Vibrations in the markets can be thought of as sound waves. The louder the sound, the farther it will travel. Eventually the sound will lose momentum as it travels, and the momentum will dissipate. The same analogy could be used describing an object being dropped. The larger the object and the greater the distance it is dropped, the larger the vibration that is created as it meets with a surface. Price movement is very similar to this.
As an example, a release of an economic report or news-related item could cause prices to suddenly thrust up or down. Figure 3.4 shows an example of a price thrust or expansion after the release of an economic report. Shocks such as natural disasters, currency devaluations, and wars are extreme events that will have larger vibration effects on the markets.
When prices have stayed within a range for a while, it is a matter of time before they move away from that range. Many times prices will move away from the range with urgency in the form of a trend. Figure 3.5 is an example of a range that formed, and when price broke to the downside out of the range, it did so in a decisive manner that was evident in the long (wide) range bars.
Using the price behavior from Figure 3.5 as an example, the price contracted as it formed the range and expanded as it broke the low price support area; it then began trending. What we can say is that strong vibrations can equal a trend, while milder to weaker vibrations will form a range.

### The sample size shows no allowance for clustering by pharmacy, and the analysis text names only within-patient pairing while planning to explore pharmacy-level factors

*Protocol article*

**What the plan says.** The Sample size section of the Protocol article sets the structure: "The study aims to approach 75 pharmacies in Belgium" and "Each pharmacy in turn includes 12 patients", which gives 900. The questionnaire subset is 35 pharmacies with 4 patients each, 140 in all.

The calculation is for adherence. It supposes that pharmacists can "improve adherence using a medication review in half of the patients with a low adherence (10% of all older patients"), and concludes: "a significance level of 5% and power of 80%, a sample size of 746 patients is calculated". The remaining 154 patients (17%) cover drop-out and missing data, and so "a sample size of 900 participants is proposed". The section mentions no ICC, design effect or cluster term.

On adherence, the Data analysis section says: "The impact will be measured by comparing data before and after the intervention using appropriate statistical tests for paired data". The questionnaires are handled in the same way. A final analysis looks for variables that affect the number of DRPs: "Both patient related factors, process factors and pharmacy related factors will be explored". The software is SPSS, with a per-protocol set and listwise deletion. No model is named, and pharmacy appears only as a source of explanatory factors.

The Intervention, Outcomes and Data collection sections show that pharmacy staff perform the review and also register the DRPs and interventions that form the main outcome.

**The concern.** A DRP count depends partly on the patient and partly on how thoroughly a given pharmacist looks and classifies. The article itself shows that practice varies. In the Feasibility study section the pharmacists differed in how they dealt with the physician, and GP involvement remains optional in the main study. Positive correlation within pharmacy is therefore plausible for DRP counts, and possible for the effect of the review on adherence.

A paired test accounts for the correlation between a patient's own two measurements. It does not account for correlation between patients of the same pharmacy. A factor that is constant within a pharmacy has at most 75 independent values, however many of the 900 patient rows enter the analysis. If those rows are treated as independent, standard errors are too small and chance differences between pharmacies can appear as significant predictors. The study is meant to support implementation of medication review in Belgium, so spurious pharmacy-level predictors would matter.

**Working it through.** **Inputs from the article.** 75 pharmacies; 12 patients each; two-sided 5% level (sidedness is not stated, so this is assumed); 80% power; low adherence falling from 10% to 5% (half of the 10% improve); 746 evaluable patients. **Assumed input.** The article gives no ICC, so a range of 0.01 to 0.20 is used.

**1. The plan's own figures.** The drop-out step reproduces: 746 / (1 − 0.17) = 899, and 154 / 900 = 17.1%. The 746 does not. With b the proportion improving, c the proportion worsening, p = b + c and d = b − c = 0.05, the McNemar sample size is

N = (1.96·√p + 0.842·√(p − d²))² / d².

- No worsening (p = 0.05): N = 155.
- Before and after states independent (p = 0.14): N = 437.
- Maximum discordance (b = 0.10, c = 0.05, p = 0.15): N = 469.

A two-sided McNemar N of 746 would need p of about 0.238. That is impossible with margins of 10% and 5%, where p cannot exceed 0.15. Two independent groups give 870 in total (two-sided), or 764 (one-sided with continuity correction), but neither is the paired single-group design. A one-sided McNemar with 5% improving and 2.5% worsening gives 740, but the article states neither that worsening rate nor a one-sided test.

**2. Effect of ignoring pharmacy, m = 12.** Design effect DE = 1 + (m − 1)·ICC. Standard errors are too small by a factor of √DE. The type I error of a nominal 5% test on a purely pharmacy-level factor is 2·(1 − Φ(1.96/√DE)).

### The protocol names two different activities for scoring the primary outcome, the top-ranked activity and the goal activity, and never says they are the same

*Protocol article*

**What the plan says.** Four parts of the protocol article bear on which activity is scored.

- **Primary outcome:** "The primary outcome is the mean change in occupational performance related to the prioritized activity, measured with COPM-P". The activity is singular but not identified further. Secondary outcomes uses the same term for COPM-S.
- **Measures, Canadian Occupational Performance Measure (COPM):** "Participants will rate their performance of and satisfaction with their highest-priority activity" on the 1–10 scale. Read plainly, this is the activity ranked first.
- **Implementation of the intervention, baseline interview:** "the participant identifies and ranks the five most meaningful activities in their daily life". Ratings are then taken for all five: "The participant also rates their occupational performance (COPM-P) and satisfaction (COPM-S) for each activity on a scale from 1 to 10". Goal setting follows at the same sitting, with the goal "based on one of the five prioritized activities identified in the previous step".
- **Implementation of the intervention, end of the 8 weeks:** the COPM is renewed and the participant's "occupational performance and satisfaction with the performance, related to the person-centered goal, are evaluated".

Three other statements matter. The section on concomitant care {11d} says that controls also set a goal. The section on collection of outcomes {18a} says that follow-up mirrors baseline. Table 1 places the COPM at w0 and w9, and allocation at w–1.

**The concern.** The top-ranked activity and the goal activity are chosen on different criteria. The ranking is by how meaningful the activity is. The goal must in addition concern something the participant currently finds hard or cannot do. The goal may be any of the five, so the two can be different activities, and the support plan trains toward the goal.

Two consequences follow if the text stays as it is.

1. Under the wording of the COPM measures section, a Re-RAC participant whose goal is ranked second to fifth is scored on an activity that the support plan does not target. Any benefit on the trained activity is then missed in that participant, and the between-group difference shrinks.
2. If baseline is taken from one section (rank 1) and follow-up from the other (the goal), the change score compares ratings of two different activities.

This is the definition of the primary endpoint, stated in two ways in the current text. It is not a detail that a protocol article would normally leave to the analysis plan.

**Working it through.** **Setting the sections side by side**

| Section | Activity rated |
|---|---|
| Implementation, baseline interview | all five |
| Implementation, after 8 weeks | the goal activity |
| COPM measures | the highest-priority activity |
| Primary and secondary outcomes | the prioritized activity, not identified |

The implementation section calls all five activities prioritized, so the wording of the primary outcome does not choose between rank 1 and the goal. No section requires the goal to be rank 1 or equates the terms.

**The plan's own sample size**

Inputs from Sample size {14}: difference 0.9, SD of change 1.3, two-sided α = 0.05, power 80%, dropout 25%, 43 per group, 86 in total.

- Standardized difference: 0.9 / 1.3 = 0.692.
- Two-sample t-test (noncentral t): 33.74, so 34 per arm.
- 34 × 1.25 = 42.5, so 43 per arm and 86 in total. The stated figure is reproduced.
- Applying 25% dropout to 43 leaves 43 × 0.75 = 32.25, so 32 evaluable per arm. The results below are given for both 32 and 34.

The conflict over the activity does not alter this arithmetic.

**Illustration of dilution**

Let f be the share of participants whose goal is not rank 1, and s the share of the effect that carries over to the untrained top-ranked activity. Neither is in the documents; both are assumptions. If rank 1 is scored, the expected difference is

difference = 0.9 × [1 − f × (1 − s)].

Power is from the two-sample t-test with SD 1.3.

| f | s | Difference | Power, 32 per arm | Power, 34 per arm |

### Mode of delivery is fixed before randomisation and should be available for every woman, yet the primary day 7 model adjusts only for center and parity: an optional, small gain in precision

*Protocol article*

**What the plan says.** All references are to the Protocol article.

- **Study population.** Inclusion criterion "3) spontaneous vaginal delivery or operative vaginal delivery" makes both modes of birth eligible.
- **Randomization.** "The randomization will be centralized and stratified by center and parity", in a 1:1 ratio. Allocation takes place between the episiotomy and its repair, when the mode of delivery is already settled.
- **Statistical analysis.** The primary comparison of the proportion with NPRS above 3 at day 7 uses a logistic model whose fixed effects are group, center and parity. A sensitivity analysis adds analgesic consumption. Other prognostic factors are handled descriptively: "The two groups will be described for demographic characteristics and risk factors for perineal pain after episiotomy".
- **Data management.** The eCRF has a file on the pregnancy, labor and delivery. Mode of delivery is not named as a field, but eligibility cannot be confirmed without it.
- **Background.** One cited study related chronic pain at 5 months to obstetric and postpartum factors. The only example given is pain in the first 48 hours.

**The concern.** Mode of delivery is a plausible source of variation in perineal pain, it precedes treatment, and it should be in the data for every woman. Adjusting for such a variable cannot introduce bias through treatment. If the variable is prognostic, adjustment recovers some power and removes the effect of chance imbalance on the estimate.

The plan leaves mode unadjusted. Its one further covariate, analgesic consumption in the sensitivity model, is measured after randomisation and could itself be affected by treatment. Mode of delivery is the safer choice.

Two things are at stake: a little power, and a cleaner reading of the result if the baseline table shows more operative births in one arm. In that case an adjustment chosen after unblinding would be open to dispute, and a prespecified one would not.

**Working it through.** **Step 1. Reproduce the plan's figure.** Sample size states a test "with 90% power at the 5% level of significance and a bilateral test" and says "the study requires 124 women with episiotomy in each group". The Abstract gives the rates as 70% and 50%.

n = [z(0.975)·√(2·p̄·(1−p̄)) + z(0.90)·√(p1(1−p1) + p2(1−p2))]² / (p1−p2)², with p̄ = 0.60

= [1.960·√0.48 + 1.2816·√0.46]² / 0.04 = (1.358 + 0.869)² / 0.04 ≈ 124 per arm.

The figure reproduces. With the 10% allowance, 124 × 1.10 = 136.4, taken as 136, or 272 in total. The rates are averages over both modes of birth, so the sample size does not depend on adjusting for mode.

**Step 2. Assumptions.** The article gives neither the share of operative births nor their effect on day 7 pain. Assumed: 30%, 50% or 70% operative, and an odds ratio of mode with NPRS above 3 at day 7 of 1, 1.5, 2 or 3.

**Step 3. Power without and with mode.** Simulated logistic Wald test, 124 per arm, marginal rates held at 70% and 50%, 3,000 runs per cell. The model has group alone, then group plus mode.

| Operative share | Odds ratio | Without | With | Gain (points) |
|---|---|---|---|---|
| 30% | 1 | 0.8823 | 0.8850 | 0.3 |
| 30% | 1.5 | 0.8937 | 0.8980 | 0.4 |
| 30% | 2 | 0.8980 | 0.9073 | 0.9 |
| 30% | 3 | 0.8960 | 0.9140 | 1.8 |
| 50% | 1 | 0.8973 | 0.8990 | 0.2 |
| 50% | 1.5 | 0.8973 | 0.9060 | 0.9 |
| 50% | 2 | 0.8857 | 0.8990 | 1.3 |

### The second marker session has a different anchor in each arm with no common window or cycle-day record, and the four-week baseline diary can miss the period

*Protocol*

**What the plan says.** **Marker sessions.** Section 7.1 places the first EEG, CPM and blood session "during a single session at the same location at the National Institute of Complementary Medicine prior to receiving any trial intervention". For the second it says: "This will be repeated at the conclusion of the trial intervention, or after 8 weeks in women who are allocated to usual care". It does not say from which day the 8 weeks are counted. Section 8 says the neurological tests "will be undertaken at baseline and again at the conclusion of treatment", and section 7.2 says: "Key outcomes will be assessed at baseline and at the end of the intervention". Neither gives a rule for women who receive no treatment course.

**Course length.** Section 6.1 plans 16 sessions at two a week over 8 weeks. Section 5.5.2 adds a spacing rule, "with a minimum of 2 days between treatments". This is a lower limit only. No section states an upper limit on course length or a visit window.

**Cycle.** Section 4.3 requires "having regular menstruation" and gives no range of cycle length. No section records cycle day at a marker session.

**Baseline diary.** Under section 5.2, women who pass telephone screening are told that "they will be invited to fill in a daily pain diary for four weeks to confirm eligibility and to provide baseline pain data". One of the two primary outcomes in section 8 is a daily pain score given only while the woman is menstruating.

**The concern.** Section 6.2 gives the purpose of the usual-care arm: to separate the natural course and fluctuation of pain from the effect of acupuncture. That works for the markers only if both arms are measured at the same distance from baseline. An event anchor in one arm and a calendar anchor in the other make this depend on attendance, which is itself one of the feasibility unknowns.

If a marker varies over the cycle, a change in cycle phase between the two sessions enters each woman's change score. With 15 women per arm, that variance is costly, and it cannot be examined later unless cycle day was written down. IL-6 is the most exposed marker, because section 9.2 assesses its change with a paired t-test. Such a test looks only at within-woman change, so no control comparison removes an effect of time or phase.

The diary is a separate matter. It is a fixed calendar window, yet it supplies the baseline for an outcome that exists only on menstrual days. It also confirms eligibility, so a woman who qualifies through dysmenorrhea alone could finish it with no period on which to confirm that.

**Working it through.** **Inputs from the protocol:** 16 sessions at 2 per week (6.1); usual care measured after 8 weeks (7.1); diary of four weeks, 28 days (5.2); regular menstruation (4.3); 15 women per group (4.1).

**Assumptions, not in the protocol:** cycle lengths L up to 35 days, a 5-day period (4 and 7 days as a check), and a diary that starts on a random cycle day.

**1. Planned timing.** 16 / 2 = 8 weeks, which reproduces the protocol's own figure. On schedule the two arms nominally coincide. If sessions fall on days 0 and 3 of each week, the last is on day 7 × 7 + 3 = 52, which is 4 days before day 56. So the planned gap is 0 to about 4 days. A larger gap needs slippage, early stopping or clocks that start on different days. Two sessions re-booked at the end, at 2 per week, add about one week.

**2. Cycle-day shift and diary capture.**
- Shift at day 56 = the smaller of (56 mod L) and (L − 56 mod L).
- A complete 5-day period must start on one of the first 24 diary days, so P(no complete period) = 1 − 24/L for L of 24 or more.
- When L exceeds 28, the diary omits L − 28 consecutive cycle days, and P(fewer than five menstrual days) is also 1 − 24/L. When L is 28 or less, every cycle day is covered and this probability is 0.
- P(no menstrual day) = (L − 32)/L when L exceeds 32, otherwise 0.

The trading range can also be thought of as stored energy. Eventually this energy will have to be released in one direction or another. The milder and weaker vibrations usually will not have enough strength to sustain a trend.
It is possible to see increased volatility that creates strong vibrations or price swings. The market will trade in both directions as market participants battle back and forth until a winner is decided. Once the winner has taken control (either bulls or bears), the price can have very strong vibratory movements (such as a trend move) in one direction as the losing side liquidates positions and new participants in the direction of the trend pile in.
Figure 3.6 shows dramatic swings in the gold futures weekly chart as bulls and bears battle over the direction. Considering that each 1-point move in gold equals $100 per contract, these moves are significant.
Market participants will attach varying degrees of emotional meaning to the price as it moves up and down. As an example, if one side, such as bulls, participates in large numbers on the long side of the market (aggressive buying), that would create a stronger uptrend move or vibration in price (Figure 3.3). The opposite would be true for a strong downtrend move (Figure 3.2).